BenQ V7050i 4K HDR Laser Projector Review: Incredible for Home Theater, But Gamers Should Look Elsewhere


BenQ V7050i

8.00 / 10

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The BenQ V7050i produces the most visually stunning, bright, large-format home projections I've ever seen—even with non 4K HDR content, thanks to the gorgeous upscaling. But the 80ms input lag will be killer for gamers, and you can get a bigger projection from a cheaper, traditional DLP, mounted to your ceiling.


  • Brand: BenQ
  • Native Resolution: 4K
  • ANSI Lumens: 2500
  • Projection Technology: Laser
  • Throw Ratio: UST (Ultra Short Throw)
  • HDR: HDR10 and HLG broadcast support
  • Audio: 2 x 5W built-in
  • OS: Android TV streaming stick
  • Lamp Life: 20,000 hours
  • Mounting Type: Tabletop only

  • 2500 ANSI lumens is bright enough for daytime use
  • Helpful built-in ruler system for 80/100/120 inch screen
  • Can be placed almost right next to your wall
  • 4K resolution is crystal clear, corner to corner, even when pushed beyond the maximum screen size
  • Incredible colors from HDR content
  • Beautiful upscaling for 1080p content

  • 80ms input lag makes it unsuitable for many game genres
  • 120 inches will be the maximum screen size for most people
  • Separate streaming stick can look messy, and uses up one of only two HDMI ports
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BenQ V7050i Other


I love the big screen. Not the actual cinema of course—that would involve leaving the house. I mean a home cinema. For me, nothing beats a huge screen for immersion in a movie or game.

In the past, this has meant mounting a projector to the ceiling, but now we're seeing so-called "laser TVs" that can project a huge 120-inch screen from a mere foot away from the wall. These are ultra-short-throw projectors; meaning that they only need a very short throw distance compared to the size of the image they project.

The BenQ V7050i is a high-end 4K HDR-capable cinema projector, retailing at around $3500—so is it right for your home cinema?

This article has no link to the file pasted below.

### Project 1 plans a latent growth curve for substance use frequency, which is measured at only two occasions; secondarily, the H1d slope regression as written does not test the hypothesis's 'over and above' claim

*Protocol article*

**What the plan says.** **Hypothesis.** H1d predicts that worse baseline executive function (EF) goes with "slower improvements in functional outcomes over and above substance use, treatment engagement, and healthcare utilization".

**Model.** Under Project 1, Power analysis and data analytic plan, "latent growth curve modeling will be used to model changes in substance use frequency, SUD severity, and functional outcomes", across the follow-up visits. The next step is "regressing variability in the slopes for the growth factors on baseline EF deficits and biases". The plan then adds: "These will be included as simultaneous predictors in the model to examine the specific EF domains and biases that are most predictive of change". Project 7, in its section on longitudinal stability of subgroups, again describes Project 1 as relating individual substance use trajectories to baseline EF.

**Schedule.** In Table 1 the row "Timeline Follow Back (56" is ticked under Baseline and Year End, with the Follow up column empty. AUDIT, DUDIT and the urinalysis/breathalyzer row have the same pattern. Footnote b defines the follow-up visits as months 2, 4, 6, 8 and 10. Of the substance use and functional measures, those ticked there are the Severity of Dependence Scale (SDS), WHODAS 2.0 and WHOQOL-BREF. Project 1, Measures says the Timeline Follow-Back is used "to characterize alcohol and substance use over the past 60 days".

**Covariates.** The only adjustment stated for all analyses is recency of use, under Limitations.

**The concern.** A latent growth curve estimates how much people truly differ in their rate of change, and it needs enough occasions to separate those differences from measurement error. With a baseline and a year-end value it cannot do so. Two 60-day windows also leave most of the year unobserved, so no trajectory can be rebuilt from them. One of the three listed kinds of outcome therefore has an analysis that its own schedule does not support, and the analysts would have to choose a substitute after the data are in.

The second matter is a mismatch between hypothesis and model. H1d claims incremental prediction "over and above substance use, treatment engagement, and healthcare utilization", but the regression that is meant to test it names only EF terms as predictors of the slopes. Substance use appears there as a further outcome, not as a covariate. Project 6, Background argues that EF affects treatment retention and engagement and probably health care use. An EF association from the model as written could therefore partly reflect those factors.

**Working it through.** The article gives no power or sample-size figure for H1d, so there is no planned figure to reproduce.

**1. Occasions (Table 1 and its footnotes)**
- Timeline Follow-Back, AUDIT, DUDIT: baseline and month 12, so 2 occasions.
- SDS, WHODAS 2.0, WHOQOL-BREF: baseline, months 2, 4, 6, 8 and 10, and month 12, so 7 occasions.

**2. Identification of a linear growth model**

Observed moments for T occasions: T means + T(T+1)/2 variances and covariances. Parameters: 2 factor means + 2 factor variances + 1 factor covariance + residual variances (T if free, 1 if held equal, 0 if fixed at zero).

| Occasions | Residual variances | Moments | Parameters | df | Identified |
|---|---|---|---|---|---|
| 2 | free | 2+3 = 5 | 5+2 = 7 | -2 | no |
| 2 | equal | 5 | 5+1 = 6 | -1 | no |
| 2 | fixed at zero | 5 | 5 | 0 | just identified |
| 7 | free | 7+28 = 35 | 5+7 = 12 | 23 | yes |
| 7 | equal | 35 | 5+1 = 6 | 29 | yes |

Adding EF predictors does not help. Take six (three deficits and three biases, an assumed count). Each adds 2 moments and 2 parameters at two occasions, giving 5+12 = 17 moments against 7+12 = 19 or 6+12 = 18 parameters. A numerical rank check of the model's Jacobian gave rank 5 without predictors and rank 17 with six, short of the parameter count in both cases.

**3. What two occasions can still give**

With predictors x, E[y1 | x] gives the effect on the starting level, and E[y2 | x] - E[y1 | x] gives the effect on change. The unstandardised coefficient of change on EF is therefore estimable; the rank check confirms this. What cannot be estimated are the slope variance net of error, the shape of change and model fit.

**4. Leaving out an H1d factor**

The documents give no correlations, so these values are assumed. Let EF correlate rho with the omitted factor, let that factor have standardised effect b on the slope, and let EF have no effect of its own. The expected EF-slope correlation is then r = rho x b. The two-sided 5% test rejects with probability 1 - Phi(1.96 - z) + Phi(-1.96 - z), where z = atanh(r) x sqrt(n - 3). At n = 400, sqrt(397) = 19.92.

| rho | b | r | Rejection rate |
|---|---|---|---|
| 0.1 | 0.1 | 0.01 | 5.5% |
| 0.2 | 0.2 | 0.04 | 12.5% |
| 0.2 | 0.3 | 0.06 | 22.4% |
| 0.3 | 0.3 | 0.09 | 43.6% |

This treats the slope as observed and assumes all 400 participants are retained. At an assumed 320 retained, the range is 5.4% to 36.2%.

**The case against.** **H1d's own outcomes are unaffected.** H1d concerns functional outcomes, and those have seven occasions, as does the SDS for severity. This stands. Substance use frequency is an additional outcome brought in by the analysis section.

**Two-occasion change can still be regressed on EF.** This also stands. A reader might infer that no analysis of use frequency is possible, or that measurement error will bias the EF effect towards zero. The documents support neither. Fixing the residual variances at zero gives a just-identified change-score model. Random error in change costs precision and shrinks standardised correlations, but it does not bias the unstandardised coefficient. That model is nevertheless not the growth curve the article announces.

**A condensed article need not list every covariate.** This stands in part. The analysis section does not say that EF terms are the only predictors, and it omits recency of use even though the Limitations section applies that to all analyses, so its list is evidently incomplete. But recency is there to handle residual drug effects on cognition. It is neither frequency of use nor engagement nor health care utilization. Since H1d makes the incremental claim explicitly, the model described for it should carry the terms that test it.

The BenQ V7050i Hardware

Laser projectors generally aren't small, but I was still taken aback by the size of the box it arrived in. The main unit is comparable to a small desktop PC, measuring L15.3 x W18.9 x H6.3 inches (39 x 48 x 16cm), and weighing around 22lbs (10kg). It's about twice the size of a typical DLP projector. The design is unexciting: it's a large dark grey box that looks much like a soundbar from the front. It also comes in white, if you'd rather (the V7000i model).

benq v7050i  - box

Upon first looking at this behemoth, you might be wondering where it actually projects from. Uniquely, the delicate parts of the V7050i are protected with a motorized retractable cover. While impressive to watch in action, I worry about the durability of a mechanism like that. Moving parts are often the first to break, and unlike say a cooling fan, this won't be an easy repair. That said, it comes with a three-year warranty.

benq v7050i  - laser view

Usefully, built into the rear of the device are two measuring sticks which show you exactly how far to place the projector from the wall in order to get a certain screen size of 80, 100, or 120 inches. It even includes a special mark for the 100-inch BenQ Air Screen, which this pairs well with.

benq v7050i  - ruler close up

As it common laser projectors, BenQ has included a proximity sensor close to the laser. This detects when people or pets are too close to the laser and deactivates it temporarily in order to not destroy your eyes.

Internally you’ll find a laser light source with a projected lifetime of 20,000 hours. That doesn't sound like a lot, but realistically, it's enough to watch a two-hour movie every day for 25 years. That sort of light source lifetime is similar to DLP projectors, however, the one crucial difference is that the laser isn't replaceable, unlike DLP bulbs.

As is typical even in this price range, the 4K is provided by DMD chip which uses pixel-shifting to essentially project a 1080p image four times, thereby giving the full 4K resolution. This is but a technicality of how most 4K projectors work; I don't say it to detract from the image quality of the V7050i at all, which is stunning.

Around the rear, you'll find two HDMI ports; one of which supports ARC (Audio Return Channel), and the other of which will be occupied by the included streaming stick. There are two USB ports on the side (again, one of which provides power to the streaming stick), and another at the rear. Finally, you can get audio out from the TOSLINK Optical port.

V7050i Image Quality

In terms of brightness, the stated 2500 ANSI lumens is more than sufficient for daytime viewing on the recommended screen size of up to 120-inches, though you'll always benefit from closing a curtain or two. I should note, I didn't use a projector screen for any of my testing. However, my walls are chalk painted, making a great projection surface that doesn't cause unnatural hotspots, as typical silk emulsions are prone to. This also meant I could push the V7050i well beyond the typical 120 inches.

benq v7050i  - youtube sample